The Language of the Fan

While walking in a hot, summer daze this past week in Virginia, I stumbled upon something that reminded me of historical-set books.


In an outdoor market smack in the middle of Colonial Williamsburg, I noticed someone holding the above fan and immediately pulled my daughter through the crowd in search of my very own. The cutouts of the wooden blades provide a delicate look that reminds me of walking through the streets wearing…well…colonial dress. Needless to say, I was much appreciative of my shorts and tank top verses the long gown and petticoat of the women who worked there and dressed in traditional colonial fashion.

Today, we don’t have the same level of appreciation for the hand-held fan as our ancestors did. I remember making paper fans as a kid and buying them for souvenirs on field trips. For me, fans come in the form like the one that’s plugged in under the desk in my office or in the center of the ceiling in most of the rooms of my house. But this little wooden hand fan came in handy throughout the humid day in Williamsburg! Of course, nothing beat the battery-operated fan that also sprayed water that was available for purchase at Busch Gardens.

Next to the hand fan was a paper that contained “The Language of the Fan”. My daughter and I had fun reading through the different ways of holding a fan and practicing the moves. While my historical writer friends may be familiar with this, I was not and thought it would be fun to share.

The Language of the Fan

I desire your acquaintance Carry fan in left hand in front of face
I wish to speak with you Close the fan
Follow me Carry fan in right hand in front of face
Wait for me Open fan wide
You are too willing Carry fan in right hand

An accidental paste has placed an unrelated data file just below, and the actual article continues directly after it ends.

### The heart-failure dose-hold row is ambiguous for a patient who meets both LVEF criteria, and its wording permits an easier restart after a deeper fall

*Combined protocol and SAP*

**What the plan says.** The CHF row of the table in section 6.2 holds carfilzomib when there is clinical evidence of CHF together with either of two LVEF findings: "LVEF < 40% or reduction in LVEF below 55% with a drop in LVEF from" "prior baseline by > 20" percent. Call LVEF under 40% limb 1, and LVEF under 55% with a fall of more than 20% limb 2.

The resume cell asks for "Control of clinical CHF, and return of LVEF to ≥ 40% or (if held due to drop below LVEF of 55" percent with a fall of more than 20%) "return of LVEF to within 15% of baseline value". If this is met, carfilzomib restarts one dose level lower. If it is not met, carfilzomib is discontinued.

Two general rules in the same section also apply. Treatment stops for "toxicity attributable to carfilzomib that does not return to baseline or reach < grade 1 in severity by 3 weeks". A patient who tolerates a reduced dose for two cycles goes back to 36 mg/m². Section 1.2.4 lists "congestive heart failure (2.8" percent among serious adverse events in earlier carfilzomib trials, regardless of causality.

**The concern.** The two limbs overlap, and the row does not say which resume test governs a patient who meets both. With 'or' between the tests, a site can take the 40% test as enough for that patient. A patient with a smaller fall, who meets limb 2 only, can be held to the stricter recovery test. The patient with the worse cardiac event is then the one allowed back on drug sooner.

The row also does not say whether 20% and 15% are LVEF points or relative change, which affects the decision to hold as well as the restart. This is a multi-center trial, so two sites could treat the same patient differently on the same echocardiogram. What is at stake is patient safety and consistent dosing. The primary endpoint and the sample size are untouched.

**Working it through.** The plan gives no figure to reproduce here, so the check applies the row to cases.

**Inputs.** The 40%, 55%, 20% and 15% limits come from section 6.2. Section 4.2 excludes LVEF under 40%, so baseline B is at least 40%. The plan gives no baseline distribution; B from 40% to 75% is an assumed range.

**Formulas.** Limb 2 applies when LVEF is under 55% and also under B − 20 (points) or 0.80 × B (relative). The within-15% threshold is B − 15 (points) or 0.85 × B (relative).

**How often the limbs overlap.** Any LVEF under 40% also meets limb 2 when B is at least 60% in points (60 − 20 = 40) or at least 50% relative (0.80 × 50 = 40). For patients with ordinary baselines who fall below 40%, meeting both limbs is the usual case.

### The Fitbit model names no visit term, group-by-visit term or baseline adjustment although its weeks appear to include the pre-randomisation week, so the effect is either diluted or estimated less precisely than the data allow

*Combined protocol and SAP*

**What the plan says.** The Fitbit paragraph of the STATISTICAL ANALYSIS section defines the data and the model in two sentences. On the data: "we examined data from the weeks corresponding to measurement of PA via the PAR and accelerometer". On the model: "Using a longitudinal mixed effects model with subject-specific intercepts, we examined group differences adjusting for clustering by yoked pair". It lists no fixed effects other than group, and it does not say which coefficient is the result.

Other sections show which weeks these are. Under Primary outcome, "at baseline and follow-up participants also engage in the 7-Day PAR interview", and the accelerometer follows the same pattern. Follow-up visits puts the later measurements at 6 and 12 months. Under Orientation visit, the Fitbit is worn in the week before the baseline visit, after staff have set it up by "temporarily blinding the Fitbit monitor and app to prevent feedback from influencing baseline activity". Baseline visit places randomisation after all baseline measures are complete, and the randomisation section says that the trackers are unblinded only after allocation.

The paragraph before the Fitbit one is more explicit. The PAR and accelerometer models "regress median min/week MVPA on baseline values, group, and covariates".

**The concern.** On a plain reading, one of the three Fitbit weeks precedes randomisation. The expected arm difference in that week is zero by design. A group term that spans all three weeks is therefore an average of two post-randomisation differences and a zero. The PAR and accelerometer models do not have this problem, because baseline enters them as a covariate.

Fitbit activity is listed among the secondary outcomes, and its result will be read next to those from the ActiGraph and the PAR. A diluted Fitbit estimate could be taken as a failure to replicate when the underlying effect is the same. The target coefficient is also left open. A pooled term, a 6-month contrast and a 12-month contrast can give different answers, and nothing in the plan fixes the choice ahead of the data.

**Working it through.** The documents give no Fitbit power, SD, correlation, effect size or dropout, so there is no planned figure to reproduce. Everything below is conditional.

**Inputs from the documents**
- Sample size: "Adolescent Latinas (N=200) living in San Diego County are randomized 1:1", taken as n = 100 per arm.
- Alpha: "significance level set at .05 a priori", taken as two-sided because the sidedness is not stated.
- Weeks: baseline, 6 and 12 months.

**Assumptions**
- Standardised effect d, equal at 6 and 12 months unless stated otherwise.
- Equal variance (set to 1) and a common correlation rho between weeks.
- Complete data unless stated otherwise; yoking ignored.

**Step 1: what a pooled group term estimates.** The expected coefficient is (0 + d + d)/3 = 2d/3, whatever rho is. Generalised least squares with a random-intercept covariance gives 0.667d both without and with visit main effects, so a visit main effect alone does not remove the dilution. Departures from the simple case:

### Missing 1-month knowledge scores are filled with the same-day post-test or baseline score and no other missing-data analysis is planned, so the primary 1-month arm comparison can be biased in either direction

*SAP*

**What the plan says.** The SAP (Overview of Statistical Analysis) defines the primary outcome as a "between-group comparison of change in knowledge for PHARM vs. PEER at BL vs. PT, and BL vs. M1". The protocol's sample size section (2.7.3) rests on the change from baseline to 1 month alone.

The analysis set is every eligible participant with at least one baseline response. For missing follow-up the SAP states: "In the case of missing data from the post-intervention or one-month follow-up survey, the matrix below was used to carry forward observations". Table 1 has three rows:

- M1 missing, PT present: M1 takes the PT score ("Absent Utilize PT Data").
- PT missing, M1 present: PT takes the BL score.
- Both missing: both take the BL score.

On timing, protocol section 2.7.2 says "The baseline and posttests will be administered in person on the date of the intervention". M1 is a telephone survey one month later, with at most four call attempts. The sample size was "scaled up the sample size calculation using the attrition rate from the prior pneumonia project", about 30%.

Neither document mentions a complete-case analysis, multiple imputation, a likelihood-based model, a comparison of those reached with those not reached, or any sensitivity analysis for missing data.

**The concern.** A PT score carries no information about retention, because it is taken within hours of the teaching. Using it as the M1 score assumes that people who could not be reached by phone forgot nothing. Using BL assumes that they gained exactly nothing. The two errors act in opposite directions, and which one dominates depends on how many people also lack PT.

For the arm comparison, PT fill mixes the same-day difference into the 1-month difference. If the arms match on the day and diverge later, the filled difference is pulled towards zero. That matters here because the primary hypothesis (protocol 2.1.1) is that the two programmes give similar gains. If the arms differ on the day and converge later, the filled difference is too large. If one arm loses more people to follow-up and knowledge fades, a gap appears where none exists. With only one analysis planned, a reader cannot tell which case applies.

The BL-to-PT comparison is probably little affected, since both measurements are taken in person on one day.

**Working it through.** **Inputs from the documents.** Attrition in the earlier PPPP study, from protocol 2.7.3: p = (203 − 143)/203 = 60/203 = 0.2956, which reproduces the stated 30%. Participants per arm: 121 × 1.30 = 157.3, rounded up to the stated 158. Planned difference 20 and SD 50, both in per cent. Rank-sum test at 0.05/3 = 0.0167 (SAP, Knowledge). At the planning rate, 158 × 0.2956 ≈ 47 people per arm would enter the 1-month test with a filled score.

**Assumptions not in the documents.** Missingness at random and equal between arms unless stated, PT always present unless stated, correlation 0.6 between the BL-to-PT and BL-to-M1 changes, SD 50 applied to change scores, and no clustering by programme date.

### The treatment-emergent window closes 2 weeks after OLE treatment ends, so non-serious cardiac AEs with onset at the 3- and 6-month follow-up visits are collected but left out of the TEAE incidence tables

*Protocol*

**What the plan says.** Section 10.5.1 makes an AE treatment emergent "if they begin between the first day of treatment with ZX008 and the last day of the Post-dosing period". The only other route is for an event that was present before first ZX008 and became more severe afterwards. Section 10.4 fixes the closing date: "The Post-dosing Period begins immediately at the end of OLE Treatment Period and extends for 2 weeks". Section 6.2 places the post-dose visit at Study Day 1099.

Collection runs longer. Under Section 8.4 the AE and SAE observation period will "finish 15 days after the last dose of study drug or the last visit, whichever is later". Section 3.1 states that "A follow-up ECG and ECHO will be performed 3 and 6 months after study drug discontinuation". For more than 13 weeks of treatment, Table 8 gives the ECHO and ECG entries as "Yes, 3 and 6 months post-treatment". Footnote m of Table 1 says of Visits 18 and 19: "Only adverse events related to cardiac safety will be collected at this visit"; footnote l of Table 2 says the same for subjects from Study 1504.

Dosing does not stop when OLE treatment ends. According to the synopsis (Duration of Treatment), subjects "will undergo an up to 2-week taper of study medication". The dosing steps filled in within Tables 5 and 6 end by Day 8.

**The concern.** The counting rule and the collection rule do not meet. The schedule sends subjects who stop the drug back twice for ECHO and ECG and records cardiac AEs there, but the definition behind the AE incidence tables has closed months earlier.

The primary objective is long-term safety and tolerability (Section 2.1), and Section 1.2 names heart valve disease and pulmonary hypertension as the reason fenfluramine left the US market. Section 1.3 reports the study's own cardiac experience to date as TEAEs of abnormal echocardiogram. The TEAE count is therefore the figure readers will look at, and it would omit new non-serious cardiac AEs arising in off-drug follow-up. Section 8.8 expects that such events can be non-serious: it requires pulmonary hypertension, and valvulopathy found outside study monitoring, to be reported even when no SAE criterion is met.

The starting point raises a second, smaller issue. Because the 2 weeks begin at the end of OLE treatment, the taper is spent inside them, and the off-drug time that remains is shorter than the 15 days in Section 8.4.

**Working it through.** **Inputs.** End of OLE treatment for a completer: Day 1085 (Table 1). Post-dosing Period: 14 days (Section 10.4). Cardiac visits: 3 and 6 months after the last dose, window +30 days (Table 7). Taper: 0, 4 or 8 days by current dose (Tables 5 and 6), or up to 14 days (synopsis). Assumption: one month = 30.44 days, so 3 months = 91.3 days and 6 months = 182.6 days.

Kiss me Hold handle to lips
We are watched Twirl fan in left hand
Yes Rest fan on right cheek
No Rest fan on left cheek
I love another Twirl fan in right hand
I wish to get rid of you Place fan on left ear
I am sorry Draw fan across eyes
I am engaged Fan very quickly
I am married Fan slowly
We will be friends Drop the fan

As you head out to vacation this summer, what things have you seen that cause you to be grateful for living in this century? What modern day convenience could you not live without? If you could live in another time period, when would it be?


Leave a comment


  1. Jenna Blue

     /  July 8, 2013

    Maria, my goodness, who knew? It’s a good thing I’m not required to send signals via fan, I’d be lost! ; ) Actually though, I have always desired to see Colonial America (and the years prior) as it really was. Diana Gabaldon and Sara Donati both paint such a lush picture of the country and the amazing people that founded our nation…course I wouldn’t mind Medieval Scotland either where the woman were saucy and the men bold and there were less restrictions! ; )
    Hope you had a great trip!

    • Hi, Jenna.There are so many wonderful parts of our country that we don’t appreciate. Even Williamsburg has become commercial, wanting you to buy refillable cups. They have a qwest you can embark on and using your cell phone for communication. And while it’s all in the spirit of learning, the kids don’t get a true appreciation of the time period. My son cracks me up when I explain to him how I didn’t have a cell phone growing up. Heck, we didn’t have cordless phones until my teenage years! And remember when the cable box “remote” was literally connected to the TV?